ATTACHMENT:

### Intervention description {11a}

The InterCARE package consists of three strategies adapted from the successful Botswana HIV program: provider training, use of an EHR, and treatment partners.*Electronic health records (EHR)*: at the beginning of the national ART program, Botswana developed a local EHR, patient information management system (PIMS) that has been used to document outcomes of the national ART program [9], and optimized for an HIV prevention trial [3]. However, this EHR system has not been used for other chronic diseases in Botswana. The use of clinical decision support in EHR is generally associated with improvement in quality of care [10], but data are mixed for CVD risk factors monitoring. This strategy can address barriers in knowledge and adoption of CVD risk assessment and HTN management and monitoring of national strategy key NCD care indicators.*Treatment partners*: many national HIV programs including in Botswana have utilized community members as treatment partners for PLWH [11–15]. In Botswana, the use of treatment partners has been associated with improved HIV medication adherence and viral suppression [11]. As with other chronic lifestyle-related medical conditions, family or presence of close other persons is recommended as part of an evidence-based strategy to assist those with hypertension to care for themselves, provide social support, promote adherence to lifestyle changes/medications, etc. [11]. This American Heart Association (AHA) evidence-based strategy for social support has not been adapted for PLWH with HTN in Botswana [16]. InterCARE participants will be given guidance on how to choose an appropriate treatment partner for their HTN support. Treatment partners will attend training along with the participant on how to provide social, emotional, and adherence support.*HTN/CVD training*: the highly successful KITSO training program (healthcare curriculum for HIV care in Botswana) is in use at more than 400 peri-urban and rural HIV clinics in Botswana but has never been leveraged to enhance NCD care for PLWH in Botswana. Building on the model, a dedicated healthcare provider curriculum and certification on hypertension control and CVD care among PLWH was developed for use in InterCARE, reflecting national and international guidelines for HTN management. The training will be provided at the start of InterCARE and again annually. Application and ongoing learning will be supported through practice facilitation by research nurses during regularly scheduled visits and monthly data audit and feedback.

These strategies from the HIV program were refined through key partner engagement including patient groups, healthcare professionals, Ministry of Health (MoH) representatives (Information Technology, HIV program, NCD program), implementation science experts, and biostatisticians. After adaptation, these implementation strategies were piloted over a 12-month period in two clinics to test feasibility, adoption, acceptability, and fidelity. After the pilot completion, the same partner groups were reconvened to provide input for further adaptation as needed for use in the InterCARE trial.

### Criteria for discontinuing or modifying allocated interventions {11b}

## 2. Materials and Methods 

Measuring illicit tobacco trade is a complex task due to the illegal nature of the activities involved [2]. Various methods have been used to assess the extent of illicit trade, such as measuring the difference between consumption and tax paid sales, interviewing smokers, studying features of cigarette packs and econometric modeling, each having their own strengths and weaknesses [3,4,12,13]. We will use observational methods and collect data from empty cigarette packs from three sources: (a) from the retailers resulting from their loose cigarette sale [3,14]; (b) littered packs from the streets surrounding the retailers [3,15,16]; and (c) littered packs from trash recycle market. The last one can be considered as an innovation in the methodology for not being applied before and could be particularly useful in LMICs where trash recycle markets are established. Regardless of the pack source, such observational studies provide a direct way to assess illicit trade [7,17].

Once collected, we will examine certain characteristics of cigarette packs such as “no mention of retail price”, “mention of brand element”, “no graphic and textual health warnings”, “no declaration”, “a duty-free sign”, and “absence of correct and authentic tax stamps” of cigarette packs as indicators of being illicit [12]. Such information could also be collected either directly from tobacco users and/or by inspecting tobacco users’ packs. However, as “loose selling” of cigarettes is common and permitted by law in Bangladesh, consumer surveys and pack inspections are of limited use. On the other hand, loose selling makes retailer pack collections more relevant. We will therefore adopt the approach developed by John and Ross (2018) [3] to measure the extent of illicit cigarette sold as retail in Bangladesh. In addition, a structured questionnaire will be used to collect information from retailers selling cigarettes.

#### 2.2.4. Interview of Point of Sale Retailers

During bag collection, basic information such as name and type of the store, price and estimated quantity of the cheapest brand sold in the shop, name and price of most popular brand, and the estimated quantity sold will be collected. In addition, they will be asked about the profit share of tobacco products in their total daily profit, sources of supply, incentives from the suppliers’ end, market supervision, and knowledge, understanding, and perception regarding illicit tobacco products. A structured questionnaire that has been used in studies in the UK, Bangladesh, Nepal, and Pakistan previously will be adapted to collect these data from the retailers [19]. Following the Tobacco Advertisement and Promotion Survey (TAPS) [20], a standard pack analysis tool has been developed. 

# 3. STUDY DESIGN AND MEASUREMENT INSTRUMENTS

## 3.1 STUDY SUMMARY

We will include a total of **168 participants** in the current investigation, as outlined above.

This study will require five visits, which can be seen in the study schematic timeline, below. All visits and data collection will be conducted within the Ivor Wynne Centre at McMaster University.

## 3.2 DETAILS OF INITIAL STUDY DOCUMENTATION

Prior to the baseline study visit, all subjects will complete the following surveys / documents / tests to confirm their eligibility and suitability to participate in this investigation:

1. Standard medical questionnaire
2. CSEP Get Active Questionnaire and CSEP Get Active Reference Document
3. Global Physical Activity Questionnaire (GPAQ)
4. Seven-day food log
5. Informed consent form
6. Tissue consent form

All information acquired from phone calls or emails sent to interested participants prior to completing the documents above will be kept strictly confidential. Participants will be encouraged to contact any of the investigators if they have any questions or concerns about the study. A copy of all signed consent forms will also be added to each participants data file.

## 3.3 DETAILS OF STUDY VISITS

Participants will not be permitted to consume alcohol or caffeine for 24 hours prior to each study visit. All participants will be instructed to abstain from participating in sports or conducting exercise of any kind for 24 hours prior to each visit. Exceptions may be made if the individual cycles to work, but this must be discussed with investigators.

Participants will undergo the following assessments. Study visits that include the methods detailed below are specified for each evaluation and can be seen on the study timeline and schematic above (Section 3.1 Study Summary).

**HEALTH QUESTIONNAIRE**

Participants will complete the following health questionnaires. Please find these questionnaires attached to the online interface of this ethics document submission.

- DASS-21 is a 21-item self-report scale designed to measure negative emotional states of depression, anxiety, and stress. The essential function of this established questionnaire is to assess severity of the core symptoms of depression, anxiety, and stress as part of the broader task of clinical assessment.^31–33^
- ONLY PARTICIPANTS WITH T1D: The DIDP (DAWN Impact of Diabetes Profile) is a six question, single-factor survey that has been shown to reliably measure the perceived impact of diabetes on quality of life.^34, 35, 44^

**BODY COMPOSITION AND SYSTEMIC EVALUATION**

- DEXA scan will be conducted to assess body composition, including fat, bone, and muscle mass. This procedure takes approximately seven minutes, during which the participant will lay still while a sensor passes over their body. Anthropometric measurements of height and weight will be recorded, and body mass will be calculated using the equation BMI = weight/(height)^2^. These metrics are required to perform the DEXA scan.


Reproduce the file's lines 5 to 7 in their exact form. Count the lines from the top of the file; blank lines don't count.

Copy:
## 2. Materials and Methods 

Measuring illicit tobacco trade is a complex task due to the illegal nature of the activities involved [2]. Various methods have been used to assess the extent of illicit trade, such as measuring the difference between consumption and tax paid sales, interviewing smokers, studying features of cigarette packs and econometric modeling, each having their own strengths and weaknesses [3,4,12,13]. We will use observational methods and collect data from empty cigarette packs from three sources: (a) from the retailers resulting from their loose cigarette sale [3,14]; (b) littered packs from the streets surrounding the retailers [3,15,16]; and (c) littered packs from trash recycle market. The last one can be considered as an innovation in the methodology for not being applied before and could be particularly useful in LMICs where trash recycle markets are established. Regardless of the pack source, such observational studies provide a direct way to assess illicit trade [7,17].

Once collected, we will examine certain characteristics of cigarette packs such as “no mention of retail price”, “mention of brand element”, “no graphic and textual health warnings”, “no declaration”, “a duty-free sign”, and “absence of correct and authentic tax stamps” of cigarette packs as indicators of being illicit [12]. Such information could also be collected either directly from tobacco users and/or by inspecting tobacco users’ packs. However, as “loose selling” of cigarettes is common and permitted by law in Bangladesh, consumer surveys and pack inspections are of limited use. On the other hand, loose selling makes retailer pack collections more relevant. We will therefore adopt the approach developed by John and Ross (2018) [3] to measure the extent of illicit cigarette sold as retail in Bangladesh. In addition, a structured questionnaire will be used to collect information from retailers selling cigarettes.